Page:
Cloud Computing Future Trends

  • The rise of the hybrid cloud

Hybrid clouds feature an infrastructure that combines private cloud security with cost-effective, powerful and scalable public cloud attributes. IT executives get more choices for personalized solutions while big data advocates and security experts are still satisfied. As hybrid models become mainstream, more companies are likely to adopt this cloud deployment model.

  • Big data Analytics

Many organizations are realizing that it may be much simpler and more beneficial to combine big data analytics with cloud computing than to choose one over the other

Big data as a service seems like one of the most practical options for big data analytics, as it is scalable and within the reach of any organisation, no matter its size or resources.

These cloud providers are also overcoming the technical barrier by transforming Hadoop from an open source platform to an enterprise-ready service, all without the need for a data scientist. 

  • Graphics as a Service

Typically, running high-end graphics applications requires substantial hardware infrastructure investment.

However, cloud computing is changing this reality. There are a number of new cloud-based graphics technologies from prominent graphics companies, including NVIDIA and AMD that allow end users to run high-end graphic design applications with a simple HTML5 web browser.

  • Identity Management and Protection

Security has always been a major concern with cloud computing. As more businesses move more information and data into cloud servers, this concern is more important than ever.

It is anticipated that over the few years, there will be identity management solutions based on new cloud based security paradigms.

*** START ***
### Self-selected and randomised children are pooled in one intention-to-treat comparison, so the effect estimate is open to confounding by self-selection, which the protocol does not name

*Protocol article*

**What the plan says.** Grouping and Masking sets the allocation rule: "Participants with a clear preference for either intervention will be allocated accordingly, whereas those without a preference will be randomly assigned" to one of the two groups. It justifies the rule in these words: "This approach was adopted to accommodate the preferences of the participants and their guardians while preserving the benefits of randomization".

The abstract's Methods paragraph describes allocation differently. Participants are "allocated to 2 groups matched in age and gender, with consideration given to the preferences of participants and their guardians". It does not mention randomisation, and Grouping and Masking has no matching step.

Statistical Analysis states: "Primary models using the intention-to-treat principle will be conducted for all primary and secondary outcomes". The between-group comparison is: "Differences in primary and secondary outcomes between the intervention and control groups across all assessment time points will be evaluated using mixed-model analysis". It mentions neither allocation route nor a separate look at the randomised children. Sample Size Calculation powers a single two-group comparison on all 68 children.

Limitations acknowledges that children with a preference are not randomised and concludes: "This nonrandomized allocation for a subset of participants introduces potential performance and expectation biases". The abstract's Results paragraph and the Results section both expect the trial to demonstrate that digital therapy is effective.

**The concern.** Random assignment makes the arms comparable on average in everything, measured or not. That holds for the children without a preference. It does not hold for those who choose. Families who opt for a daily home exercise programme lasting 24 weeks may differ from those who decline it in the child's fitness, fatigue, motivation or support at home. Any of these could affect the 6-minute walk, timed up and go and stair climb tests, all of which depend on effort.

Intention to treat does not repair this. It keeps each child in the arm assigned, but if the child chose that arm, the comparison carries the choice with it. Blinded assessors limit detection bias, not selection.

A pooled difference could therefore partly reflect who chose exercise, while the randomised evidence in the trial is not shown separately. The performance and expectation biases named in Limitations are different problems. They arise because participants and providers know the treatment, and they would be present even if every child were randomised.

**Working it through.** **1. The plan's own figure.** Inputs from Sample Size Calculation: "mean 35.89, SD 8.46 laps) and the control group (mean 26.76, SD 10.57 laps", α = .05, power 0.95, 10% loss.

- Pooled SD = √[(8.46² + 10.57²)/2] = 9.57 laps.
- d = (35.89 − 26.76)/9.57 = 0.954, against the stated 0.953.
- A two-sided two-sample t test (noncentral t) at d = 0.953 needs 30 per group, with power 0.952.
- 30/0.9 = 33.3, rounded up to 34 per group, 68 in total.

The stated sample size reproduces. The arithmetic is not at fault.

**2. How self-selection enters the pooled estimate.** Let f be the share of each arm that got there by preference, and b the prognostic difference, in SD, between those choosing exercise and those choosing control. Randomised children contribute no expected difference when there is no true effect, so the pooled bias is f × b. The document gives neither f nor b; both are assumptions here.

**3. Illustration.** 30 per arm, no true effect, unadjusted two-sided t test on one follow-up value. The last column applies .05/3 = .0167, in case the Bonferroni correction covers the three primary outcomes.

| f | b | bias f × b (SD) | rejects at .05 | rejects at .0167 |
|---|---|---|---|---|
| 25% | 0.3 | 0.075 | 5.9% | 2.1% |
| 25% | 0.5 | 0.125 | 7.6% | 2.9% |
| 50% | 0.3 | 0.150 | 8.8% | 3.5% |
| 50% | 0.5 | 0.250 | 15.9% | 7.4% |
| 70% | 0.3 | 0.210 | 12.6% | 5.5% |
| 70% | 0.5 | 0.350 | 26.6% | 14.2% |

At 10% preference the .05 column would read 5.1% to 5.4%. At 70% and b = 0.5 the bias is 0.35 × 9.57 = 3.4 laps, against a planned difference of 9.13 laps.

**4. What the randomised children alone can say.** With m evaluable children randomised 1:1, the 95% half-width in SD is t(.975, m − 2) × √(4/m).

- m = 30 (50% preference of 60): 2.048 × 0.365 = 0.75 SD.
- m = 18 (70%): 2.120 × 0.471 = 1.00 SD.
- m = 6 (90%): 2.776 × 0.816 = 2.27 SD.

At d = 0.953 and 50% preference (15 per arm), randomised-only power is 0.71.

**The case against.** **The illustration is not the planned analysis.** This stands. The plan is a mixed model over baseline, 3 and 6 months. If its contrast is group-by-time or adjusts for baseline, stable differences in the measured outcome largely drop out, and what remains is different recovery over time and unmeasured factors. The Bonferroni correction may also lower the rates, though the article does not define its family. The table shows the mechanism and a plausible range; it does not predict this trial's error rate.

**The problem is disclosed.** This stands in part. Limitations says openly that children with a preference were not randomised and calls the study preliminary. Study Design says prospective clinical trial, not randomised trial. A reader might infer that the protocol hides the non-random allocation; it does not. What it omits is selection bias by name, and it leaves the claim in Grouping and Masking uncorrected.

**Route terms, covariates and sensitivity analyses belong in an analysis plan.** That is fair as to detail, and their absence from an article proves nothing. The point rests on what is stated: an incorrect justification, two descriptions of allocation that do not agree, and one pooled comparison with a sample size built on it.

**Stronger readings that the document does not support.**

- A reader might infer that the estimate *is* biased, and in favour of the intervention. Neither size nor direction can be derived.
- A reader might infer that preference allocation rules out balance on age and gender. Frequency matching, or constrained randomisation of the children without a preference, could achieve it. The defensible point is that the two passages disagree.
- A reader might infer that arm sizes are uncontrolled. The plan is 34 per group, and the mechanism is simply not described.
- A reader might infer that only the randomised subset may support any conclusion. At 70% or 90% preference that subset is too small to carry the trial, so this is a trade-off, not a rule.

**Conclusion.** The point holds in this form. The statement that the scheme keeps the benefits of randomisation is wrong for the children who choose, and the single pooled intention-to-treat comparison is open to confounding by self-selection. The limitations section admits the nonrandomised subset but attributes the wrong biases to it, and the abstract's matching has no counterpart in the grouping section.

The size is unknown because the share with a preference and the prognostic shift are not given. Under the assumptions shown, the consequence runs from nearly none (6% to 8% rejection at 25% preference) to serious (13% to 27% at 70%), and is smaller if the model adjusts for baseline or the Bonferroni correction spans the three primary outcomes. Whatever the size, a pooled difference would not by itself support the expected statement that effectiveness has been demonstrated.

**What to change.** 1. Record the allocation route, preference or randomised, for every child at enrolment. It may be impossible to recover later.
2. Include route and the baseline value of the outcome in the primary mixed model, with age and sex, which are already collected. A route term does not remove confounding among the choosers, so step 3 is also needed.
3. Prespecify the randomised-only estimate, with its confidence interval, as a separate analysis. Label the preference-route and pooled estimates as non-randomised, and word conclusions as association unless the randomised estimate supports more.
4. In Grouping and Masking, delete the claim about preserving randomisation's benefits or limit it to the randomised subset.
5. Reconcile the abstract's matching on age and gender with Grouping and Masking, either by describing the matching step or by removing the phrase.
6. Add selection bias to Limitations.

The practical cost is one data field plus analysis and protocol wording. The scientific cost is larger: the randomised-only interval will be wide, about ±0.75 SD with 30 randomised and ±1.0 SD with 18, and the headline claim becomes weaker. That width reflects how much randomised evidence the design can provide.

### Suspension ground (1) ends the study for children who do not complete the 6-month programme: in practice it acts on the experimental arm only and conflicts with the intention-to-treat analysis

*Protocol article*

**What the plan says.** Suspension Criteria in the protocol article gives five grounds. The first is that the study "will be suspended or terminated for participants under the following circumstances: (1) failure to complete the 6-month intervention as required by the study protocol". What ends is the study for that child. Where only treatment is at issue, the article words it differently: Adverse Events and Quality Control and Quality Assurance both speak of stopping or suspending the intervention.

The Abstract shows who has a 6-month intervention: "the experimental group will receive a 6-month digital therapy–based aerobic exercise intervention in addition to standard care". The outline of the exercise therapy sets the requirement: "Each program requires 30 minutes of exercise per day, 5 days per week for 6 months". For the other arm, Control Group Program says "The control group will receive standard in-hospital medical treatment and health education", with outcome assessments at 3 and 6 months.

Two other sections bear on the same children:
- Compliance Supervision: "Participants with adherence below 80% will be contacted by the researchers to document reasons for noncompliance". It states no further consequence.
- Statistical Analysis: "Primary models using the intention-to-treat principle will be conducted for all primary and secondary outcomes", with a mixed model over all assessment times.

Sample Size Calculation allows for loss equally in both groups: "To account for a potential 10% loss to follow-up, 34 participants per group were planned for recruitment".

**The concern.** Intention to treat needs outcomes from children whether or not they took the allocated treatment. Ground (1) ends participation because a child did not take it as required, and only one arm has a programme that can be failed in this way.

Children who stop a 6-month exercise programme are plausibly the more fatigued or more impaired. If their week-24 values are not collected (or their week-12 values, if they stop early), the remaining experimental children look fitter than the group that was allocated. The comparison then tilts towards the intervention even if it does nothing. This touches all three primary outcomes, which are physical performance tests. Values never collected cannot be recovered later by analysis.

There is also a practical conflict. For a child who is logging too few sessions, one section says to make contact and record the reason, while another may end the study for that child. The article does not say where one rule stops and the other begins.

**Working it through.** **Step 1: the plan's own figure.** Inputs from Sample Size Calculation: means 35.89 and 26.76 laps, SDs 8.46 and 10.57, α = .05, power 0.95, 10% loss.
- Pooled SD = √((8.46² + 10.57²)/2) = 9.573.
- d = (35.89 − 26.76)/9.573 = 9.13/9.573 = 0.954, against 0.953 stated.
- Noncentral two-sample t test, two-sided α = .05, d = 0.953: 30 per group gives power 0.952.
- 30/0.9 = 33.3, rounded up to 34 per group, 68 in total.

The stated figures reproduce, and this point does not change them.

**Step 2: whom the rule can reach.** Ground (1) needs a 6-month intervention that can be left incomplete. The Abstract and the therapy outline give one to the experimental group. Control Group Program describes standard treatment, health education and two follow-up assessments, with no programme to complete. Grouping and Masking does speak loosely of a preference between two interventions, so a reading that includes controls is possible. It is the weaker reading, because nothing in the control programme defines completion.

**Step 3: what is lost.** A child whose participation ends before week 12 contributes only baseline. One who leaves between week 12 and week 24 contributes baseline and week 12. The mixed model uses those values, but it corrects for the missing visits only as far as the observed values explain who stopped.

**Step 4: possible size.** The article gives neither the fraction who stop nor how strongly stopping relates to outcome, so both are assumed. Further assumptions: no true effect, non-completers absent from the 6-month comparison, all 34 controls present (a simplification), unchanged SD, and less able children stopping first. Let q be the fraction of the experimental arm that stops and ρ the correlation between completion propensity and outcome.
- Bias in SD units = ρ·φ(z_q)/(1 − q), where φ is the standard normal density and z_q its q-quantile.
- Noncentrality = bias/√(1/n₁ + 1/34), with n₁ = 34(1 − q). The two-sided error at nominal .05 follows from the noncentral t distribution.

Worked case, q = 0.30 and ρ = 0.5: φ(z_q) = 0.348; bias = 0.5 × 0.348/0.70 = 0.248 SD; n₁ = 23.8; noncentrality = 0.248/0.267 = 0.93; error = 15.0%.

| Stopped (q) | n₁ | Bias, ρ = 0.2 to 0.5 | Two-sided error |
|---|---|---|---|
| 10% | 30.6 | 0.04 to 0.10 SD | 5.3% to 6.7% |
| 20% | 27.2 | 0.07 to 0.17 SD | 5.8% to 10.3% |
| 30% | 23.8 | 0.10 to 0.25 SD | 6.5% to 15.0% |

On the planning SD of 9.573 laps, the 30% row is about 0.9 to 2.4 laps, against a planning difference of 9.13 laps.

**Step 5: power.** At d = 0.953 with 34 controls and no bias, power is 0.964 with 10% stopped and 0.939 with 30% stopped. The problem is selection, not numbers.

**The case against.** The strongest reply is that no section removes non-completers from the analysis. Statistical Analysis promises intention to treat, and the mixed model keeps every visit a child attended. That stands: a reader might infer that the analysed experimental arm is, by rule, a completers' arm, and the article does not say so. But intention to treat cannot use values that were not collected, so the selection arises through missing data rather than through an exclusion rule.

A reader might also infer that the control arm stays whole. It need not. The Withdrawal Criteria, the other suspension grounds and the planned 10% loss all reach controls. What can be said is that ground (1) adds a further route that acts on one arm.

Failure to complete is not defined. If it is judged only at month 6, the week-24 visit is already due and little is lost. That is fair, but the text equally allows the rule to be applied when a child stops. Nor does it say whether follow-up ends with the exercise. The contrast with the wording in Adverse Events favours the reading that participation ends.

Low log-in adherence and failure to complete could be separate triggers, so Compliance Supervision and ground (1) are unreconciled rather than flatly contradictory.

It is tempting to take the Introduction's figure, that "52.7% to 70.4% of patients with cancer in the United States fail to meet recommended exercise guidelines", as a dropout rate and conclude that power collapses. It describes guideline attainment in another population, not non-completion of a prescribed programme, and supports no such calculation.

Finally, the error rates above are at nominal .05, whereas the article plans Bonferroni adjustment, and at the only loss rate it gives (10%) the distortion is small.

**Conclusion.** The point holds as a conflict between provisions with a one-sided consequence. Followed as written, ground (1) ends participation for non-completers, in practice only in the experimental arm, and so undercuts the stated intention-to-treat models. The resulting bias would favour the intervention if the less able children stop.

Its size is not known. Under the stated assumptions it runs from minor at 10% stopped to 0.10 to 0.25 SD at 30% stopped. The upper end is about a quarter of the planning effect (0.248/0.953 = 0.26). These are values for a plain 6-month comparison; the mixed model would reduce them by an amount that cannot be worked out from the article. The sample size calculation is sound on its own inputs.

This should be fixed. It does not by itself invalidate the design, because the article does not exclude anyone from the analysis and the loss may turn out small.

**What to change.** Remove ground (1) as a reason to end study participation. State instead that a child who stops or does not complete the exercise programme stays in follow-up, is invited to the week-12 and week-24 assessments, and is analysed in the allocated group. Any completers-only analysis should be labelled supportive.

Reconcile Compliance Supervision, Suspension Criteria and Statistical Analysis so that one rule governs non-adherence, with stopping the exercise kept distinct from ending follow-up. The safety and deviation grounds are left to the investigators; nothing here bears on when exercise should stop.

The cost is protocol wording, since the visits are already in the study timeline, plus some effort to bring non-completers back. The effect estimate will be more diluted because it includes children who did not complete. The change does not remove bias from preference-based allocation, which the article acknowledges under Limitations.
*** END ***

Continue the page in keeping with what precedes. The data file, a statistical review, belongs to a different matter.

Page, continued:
• Web-Powered Apps

As efficiency and scalability are among the primary benefits of cloud computing, then it only makes sense to start developing cloud-based applications that are compatible with multiple platforms.

  • Standardization will take center-stage

The cloud ecosystem today is characterized by a plethora of standards, mostly unique to service providers and therefore incompatible with other platforms.

Currently more than 160 different standards govern cloud computing systems. This situation has the potential to dampen the growth prospects of the cloud.

The shift towards common or open standards for cloud deployments will be central to the development of the cloud model, especially if features like interoperability and portability are to be realized.

Consortiums like the Open Data Center Alliance (ODCA), framed to focus attention on the crying need for a dependable framework to progress the evolution of organizational standards, that streamline the cloud journey, will grow in stature.